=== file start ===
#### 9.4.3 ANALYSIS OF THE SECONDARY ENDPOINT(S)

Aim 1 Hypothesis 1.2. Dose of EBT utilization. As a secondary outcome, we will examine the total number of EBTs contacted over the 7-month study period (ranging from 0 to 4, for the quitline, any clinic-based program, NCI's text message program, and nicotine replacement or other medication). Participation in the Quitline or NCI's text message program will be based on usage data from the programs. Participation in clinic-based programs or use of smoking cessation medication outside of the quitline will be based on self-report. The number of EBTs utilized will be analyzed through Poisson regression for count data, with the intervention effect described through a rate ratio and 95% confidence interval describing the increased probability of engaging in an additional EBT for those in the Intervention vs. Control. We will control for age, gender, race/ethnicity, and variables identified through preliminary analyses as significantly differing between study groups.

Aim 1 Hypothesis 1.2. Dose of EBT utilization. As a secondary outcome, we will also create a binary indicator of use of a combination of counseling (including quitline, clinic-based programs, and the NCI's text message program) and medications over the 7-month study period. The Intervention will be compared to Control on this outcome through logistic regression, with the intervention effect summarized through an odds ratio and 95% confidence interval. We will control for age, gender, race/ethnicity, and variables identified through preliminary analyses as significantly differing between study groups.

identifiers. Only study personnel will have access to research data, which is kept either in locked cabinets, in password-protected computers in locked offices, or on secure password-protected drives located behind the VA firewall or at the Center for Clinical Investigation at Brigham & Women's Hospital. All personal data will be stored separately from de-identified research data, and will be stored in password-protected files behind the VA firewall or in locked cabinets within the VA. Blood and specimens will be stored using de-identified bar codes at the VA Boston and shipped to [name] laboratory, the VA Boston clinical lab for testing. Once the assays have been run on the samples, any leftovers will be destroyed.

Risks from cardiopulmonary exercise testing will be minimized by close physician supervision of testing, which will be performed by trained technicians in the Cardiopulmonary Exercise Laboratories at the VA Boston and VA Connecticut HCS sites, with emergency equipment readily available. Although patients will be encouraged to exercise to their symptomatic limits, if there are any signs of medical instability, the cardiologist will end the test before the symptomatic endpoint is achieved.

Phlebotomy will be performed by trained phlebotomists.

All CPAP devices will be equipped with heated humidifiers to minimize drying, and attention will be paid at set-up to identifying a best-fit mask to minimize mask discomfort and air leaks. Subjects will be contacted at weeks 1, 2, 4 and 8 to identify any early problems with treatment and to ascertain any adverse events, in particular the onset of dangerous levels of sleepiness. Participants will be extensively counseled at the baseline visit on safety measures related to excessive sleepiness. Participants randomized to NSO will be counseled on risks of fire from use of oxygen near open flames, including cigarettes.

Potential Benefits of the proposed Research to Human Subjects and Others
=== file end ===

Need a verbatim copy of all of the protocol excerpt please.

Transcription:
#### 9.4.3 ANALYSIS OF THE SECONDARY ENDPOINT(S)

Aim 1 Hypothesis 1.2. Dose of EBT utilization. As a secondary outcome, we will examine the total number of EBTs contacted over the 7-month study period (ranging from 0 to 4, for the quitline, any clinic-based program, NCI's text message program, and nicotine replacement or other medication). Participation in the Quitline or NCI's text message program will be based on usage data from the programs. Participation in clinic-based programs or use of smoking cessation medication outside of the quitline will be based on self-report. The number of EBTs utilized will be analyzed through Poisson regression for count data, with the intervention effect described through a rate ratio and 95% confidence interval describing the increased probability of engaging in an additional EBT for those in the Intervention vs. Control. We will control for age, gender, race/ethnicity, and variables identified through preliminary analyses as significantly differing between study groups.

Aim 1 Hypothesis 1.2. Dose of EBT utilization. As a secondary outcome, we will also create a binary indicator of use of a combination of counseling (including quitline, clinic-based programs, and the NCI's text message program) and medications over the 7-month study period. The Intervention will be compared to Control on this outcome through logistic regression, with the intervention effect summarized through an odds ratio and 95% confidence interval. We will control for age, gender, race/ethnicity, and variables identified through preliminary analyses as significantly differing between study groups.

identifiers. Only study personnel will have access to research data, which is kept either in locked cabinets, in password-protected computers in locked offices, or on secure password-protected drives located behind the VA firewall or at the Center for Clinical Investigation at Brigham & Women's Hospital. All personal data will be stored separately from de-identified research data, and will be stored in password-protected files behind the VA firewall or in locked cabinets within the VA. Blood and specimens will be stored using de-identified bar codes at the VA Boston and shipped to [name] laboratory, the VA Boston clinical lab for testing. Once the assays have been run on the samples, any leftovers will be destroyed.

Risks from cardiopulmonary exercise testing will be minimized by close physician supervision of testing, which will be performed by trained technicians in the Cardiopulmonary Exercise Laboratories at the VA Boston and VA Connecticut HCS sites, with emergency equipment readily available. Although patients will be encouraged to exercise to their symptomatic limits, if there are any signs of medical instability, the cardiologist will end the test before the symptomatic endpoint is achieved.

Phlebotomy will be performed by trained phlebotomists.

All CPAP devices will be equipped with heated humidifiers to minimize drying, and attention will be paid at set-up to identifying a best-fit mask to minimize mask discomfort and air leaks. Subjects will be contacted at weeks 1, 2, 4 and 8 to identify any early problems with treatment and to ascertain any adverse events, in particular the onset of dangerous levels of sleepiness. Participants will be extensively counseled at the baseline visit on safety measures related to excessive sleepiness. Participants randomized to NSO will be counseled on risks of fire from use of oxygen near open flames, including cigarettes.

Potential Benefits of the proposed Research to Human Subjects and Others